A new solution to the Fermi Paradox holds that aliens would only be interested in contacting the most technologically advanced planets.
Where are the aliens? Why haven’t they contacted us? A scientific article proposes a new solution to these questions known as the Fermi Paradox.
The astrophysicist at the Hebrew University of Jerusalem and author of the article, Amri Wandel, concludes that the answer could be that the Earth and its inhabitants may not live up to the expectations of a supposed advanced extraterrestrial civilization. According to his analysis, posted on the arXiv pre-release server, if it turns out that life has evolved on many planets in our galaxy, advanced aliens might be more interested in those with more advanced technology.
One question, many answers
Until now, experts had found other answers to the famous Fermi Paradox. Some argued that Earth may have already been visited by extraterrestrials in the past, before humans evolved or were able to record the visit. Or maybe long-distance space travel is more difficult than we think and aliens also don’t have more advanced technology than Earth. Some theories also suggest that the aliens may have self-destructed.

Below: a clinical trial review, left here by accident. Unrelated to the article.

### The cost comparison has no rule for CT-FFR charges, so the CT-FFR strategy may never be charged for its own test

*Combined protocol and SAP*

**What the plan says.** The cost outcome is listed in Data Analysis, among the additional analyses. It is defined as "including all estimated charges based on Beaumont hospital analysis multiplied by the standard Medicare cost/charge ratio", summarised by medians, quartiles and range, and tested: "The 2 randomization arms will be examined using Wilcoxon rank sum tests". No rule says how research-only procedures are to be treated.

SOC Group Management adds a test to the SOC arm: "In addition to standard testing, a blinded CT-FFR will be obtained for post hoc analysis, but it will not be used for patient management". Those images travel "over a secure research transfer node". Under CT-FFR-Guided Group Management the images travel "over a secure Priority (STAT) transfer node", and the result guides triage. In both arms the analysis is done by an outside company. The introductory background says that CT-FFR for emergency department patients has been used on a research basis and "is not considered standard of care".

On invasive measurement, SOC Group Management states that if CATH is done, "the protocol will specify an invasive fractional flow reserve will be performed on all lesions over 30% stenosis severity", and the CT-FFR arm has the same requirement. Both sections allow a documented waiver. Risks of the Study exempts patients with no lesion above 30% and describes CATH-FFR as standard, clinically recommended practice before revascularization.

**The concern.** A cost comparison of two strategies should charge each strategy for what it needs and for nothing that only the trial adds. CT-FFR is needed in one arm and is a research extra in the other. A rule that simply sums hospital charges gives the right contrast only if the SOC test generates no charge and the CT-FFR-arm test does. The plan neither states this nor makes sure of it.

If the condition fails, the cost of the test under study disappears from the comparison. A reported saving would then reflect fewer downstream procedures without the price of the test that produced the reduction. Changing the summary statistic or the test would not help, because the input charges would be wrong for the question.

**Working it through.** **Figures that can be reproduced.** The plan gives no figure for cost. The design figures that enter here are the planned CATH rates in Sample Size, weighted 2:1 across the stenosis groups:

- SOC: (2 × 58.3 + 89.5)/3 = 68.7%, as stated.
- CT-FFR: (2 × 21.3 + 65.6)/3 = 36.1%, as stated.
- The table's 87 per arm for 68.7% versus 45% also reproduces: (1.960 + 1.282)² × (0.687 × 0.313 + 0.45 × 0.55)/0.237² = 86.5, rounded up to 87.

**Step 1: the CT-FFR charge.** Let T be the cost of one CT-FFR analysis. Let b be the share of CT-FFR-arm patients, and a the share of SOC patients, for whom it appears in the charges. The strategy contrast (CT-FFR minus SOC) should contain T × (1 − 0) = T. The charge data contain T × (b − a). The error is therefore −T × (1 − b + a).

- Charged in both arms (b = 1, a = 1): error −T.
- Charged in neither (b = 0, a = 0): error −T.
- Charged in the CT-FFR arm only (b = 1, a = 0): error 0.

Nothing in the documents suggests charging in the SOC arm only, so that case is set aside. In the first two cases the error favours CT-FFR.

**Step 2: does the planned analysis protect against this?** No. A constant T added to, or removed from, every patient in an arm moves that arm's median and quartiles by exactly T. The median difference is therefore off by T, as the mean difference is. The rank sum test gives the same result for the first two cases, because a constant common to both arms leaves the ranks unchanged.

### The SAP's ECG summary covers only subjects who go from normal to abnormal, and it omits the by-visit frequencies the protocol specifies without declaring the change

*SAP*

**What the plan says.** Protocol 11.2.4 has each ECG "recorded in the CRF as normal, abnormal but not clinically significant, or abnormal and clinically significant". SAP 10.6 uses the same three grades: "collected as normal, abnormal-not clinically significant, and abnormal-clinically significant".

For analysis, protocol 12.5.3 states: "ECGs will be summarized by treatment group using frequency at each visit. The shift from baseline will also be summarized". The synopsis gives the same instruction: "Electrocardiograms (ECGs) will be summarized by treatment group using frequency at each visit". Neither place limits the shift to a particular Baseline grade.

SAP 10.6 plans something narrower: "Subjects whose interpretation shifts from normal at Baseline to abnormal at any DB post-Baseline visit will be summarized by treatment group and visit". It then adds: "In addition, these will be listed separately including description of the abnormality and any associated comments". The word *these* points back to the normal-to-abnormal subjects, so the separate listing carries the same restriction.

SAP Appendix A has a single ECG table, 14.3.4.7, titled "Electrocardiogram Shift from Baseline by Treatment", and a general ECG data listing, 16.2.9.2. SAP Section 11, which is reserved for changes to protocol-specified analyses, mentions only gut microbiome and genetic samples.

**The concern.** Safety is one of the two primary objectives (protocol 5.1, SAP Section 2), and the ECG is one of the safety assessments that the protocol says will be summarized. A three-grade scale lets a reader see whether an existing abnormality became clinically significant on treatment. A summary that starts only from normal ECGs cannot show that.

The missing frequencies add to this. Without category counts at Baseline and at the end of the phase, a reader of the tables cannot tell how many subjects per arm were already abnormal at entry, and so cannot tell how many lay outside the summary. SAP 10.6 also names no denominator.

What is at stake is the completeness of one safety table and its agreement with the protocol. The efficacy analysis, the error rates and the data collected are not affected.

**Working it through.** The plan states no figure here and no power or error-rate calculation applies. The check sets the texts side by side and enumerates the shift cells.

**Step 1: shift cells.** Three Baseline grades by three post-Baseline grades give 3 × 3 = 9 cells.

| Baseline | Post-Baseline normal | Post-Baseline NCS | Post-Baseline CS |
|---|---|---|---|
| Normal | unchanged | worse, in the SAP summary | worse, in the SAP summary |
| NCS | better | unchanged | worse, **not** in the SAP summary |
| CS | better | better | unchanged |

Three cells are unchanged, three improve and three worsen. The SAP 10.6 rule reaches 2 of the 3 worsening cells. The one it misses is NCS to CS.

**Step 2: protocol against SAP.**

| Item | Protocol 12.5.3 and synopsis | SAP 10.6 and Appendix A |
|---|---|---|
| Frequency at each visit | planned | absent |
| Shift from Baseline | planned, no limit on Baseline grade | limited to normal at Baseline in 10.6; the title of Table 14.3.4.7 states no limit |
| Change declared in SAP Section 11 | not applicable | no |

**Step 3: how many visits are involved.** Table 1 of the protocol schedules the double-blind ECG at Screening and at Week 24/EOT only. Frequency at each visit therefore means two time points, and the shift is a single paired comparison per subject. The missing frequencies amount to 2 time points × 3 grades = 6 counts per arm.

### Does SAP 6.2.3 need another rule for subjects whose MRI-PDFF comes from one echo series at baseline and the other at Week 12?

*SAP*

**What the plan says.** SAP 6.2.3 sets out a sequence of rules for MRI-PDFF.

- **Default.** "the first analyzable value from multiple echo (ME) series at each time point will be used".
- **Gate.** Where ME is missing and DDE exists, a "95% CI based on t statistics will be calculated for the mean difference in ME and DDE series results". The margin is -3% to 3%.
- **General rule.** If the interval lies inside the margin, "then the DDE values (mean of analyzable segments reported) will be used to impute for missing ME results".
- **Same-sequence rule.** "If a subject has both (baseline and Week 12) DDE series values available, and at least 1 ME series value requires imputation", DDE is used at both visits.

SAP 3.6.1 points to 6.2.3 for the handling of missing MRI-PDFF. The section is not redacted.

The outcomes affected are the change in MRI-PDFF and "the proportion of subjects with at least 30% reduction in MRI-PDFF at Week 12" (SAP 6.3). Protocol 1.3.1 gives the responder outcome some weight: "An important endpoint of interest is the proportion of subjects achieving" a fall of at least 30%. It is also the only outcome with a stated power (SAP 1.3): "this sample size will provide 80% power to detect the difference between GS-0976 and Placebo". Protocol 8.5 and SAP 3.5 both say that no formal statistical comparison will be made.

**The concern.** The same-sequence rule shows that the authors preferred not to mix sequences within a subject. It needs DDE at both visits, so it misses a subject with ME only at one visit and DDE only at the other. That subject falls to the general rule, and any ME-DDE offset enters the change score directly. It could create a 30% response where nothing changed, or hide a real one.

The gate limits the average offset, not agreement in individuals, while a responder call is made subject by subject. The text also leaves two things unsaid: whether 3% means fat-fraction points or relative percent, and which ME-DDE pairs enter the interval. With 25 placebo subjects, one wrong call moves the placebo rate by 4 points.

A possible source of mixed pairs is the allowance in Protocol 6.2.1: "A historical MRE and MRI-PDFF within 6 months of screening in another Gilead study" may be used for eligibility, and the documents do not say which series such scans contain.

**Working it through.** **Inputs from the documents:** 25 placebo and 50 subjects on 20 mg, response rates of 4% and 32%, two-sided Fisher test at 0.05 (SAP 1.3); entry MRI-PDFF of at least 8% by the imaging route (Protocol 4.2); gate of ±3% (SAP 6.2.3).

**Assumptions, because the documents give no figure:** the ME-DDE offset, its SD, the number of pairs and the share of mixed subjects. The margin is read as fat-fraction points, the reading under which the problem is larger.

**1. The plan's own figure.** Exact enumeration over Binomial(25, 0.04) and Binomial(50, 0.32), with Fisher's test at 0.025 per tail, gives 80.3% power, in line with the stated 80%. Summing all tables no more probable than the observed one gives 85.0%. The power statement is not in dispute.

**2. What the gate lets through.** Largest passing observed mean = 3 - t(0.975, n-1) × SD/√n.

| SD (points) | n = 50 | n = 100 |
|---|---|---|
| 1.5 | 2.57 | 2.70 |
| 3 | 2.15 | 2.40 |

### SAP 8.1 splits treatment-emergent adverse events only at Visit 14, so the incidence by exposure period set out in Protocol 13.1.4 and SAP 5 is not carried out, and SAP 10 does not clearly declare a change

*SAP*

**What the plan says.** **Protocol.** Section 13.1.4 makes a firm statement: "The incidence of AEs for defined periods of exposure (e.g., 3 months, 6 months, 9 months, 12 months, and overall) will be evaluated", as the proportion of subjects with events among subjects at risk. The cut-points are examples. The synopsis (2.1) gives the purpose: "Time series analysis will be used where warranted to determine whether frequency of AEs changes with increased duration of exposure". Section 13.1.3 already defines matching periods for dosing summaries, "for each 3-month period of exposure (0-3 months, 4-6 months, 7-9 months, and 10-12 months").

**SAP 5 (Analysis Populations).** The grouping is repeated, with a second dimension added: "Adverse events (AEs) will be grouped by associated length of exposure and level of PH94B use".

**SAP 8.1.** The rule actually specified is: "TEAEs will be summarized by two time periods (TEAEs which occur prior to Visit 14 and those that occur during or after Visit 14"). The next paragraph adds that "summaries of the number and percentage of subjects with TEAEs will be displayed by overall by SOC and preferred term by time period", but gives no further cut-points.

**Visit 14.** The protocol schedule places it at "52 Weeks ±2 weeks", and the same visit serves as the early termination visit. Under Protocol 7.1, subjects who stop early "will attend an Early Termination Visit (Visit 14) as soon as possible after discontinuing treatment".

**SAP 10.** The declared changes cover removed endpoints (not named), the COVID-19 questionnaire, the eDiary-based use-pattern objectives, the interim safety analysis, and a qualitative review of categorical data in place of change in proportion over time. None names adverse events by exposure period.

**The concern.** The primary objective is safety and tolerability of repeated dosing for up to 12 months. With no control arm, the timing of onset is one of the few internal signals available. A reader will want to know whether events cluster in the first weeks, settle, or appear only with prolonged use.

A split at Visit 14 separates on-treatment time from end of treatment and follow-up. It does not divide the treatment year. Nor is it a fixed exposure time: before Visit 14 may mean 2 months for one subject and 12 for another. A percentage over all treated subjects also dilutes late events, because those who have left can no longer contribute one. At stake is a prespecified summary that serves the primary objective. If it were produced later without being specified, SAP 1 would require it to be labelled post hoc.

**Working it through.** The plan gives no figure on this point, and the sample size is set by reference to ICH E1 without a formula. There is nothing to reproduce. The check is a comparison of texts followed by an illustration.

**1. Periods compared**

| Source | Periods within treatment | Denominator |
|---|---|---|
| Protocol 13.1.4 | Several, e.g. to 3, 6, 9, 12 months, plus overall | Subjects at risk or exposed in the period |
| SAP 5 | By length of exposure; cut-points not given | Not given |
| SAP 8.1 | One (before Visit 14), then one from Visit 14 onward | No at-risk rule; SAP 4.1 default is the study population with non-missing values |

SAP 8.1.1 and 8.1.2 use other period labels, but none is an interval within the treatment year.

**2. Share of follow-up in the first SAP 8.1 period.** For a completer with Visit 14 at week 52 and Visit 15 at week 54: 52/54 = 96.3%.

In the new paper, Wandel offers another possible explanation: that life is extraordinarily common in the Milky Way. And if it turns out that many of the rocky planets and habitable zones in the galaxy do have life, it’s more than likely that the aliens don’t want to waste their resources sending signals to all of them, and that, to avoid the risk of trying to communicate with algae or microorganisms, decide to focus only on worlds that show signs of advanced technology.
Maybe the message is still on the way
Also, technological signals can be difficult to detect. Earth began emitting detectable signals from space in the form of radio waves as early as the 1930s. These signals could have reached as many as 15,000 stars, a fraction of all the stars in the Milky Way. Furthermore, according to Wandel, any return messages from the aliens would take so long to arrive that we could only have received responses from stars less than 50 light-years away since Earth began broadcasting into deep space. It wasn’t until 1974 that we sent the first deliberate high-power transmission to extraterrestrials with the Arecibo message directed at the globular star cluster M13.
Therefore, the article does not rule out that extraterrestrial civilizations exist somewhere in the universe, it only rules out that they exist within a range of 50 light years from us. Your response may be on the way and we may not have received it yet.